Challenges in the quarter
This past quarter exemplifies what you as an investor should consider regarding your portfolio. We’ve seen tensions increase in the North Korean peninsula and the Middle East and ongoing drama from the United States. You’d be forgiven if you thought the increased drama had negatively affected global equity markets. Equity markets can move up or down each day for many reasons but over the long term, market valuations tend to return to their fundamentals—and the fundamentals during the past three quarters have justified markets moving higher.
Oil prices advanced throughout the quarter by nearly twelve per cent to US$51.7 per barrel. A strong economy and a rebound in commodity prices helped S&P/TSX Composite earnings grow at nearly 32 per cent. Nine of ten sectors saw positive earnings growth in the third quarter, which helped the S&P/TSX Composite Index gain 2.9 per cent. The U.S. is expected to produce 10 million barrels of oil a day by next year, which will offset recent increases in global oil demand. As a result, oil will likely average in the high US$40 range for the rest of the year.
The United States
U.S. corporations are reporting better year-over-year sales and earnings results. Employment continues to improve with a falling unemployment rate, recently at 4.4 per cent as of the end of August. This implies wage growth in the second half of 2017. Higher wage growth coupled with low gasoline prices means U.S. consumption is in a strong fundamental position. Since U.S. consumption accounts for three quarters of U.S. economic output, the U.S. economy is on the right track. As a result, prospects for equities should be good for the rest of the year. The benchmark S&P 500 Index gained 4.0 per cent in the second quarter, in U.S. dollar terms, or slightly negative at -0.1 per cent in Canadian dollar terms, reflecting improved company results.
In overseas markets, international equities rose 0.7 per cent in Canadian dollar terms as measured by the MSCI EAFE Index. Brexit considerations aside, the European economic outlook has improved. Asia is showing improvement in its regional economies and stock markets—suggesting the growth we see is truly global in nature.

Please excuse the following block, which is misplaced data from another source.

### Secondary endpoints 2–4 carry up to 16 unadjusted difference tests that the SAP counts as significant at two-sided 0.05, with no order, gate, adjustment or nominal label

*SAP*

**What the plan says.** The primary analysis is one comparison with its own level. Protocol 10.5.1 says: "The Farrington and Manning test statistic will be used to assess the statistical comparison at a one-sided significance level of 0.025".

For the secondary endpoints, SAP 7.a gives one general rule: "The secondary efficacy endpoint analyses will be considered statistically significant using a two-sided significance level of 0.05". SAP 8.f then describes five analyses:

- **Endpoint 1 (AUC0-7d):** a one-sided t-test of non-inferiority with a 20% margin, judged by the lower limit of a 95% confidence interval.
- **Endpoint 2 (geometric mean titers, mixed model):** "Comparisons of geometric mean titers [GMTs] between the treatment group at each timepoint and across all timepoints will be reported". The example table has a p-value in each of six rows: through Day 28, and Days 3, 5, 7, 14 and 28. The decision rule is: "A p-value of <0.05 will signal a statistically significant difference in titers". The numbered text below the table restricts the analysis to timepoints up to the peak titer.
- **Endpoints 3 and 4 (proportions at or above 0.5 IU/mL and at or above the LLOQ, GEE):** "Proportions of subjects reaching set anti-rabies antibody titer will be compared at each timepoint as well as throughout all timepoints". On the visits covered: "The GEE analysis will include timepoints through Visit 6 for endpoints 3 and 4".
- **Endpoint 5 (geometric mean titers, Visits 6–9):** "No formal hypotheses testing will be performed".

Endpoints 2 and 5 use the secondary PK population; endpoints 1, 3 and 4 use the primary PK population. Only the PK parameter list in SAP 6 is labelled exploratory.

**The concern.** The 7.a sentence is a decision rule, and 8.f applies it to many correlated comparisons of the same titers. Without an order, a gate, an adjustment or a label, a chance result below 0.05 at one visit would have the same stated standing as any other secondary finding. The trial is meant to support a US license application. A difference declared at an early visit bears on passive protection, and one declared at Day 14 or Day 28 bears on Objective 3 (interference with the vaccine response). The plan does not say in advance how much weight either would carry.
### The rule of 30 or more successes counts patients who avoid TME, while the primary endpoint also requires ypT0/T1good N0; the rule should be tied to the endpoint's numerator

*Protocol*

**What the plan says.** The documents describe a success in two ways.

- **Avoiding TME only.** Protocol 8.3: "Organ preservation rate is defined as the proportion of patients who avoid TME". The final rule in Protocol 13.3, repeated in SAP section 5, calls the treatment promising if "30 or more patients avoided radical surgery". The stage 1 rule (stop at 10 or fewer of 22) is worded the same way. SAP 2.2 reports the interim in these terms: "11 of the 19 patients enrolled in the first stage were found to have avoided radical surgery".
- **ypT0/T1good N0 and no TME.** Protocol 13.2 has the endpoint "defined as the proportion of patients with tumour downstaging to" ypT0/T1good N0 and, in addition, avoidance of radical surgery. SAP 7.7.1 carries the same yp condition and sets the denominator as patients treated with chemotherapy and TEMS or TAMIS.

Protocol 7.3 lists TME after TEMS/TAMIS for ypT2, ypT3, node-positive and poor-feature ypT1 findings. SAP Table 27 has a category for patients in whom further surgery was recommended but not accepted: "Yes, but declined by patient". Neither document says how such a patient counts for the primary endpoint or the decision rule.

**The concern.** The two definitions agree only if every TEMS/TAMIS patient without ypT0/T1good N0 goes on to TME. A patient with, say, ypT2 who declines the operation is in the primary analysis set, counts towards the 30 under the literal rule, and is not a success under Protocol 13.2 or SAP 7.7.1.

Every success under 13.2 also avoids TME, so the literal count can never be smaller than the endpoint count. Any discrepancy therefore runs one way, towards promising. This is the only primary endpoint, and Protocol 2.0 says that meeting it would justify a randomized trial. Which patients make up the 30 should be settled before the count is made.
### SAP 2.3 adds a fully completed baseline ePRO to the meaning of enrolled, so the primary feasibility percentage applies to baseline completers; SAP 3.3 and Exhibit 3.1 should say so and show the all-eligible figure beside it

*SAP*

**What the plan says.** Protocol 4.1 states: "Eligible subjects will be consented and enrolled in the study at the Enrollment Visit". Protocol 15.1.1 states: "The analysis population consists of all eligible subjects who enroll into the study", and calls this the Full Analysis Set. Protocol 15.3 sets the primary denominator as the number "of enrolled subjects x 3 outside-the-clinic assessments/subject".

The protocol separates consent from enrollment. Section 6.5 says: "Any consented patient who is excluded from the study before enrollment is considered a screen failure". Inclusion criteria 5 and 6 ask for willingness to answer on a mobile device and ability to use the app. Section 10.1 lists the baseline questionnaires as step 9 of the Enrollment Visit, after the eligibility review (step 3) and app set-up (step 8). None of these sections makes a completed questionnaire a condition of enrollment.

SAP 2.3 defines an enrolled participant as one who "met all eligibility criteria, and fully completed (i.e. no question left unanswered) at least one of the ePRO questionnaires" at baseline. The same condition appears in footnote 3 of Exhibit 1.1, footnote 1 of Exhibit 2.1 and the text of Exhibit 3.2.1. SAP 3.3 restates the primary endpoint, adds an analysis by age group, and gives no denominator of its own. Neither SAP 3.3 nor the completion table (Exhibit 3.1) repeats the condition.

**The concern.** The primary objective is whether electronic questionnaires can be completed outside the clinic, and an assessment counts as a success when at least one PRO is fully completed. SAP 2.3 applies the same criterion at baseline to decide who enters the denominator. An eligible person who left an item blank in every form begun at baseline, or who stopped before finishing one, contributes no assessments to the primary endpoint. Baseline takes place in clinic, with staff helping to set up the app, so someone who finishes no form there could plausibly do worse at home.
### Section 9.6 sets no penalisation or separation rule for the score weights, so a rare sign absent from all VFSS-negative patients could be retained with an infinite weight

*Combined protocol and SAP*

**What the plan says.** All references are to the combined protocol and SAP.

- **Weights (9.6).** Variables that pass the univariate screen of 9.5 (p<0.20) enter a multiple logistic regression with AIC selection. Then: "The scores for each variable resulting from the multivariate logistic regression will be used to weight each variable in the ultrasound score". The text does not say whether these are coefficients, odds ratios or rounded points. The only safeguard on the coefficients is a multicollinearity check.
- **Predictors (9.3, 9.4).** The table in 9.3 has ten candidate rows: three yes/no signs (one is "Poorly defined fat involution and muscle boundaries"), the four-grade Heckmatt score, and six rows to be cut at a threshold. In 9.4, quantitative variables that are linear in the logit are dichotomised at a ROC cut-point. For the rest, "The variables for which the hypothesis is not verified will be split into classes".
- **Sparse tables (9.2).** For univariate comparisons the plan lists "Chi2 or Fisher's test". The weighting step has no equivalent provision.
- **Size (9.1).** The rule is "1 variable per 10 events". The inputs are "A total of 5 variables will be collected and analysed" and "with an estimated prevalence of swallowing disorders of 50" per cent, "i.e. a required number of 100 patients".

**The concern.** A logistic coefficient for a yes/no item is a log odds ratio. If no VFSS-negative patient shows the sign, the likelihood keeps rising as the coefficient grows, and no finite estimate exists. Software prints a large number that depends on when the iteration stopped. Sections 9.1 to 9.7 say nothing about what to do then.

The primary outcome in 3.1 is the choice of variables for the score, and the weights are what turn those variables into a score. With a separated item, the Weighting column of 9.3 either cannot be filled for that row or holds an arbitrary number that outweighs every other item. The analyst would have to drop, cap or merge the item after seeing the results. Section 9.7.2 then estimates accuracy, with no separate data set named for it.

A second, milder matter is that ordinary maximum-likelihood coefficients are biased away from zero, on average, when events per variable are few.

Central Bank Policy
In the second quarter, the U.S. Federal Reserve did not tighten interest rates after raising them twice by increments of 0.25 per cent to 1.25 percent in 2017. However, they announced they will begin to reduce the $4.5 trillion balance sheet starting in October. The U.S. Federal Reserve is expected to continue to raise its benchmark rate another time by the end of the year.
The Bank of Canada began tightening its interest rate policy to 1.0 per cent by announcing two rate increases of 25 basis points each in July and September. As a result, the Canadian dollar rallied nearly four per cent versus the U.S. dollar. It’s expected rates will increase very gradually going forward. The recent increases were significant changes considering Canada hasn’t seen a rate increase since September 2010.
We continue to believe the U.S., Canadian, and international economic environment will improve over what it was a year ago but it bears repeating that a positive economic environment doesn’t necessarily mean better returns. While we may be confident equity markets will deliver another year of positive returns, market volatility is likely to remain through the rest of 2017, driven mainly by headline news and politics.
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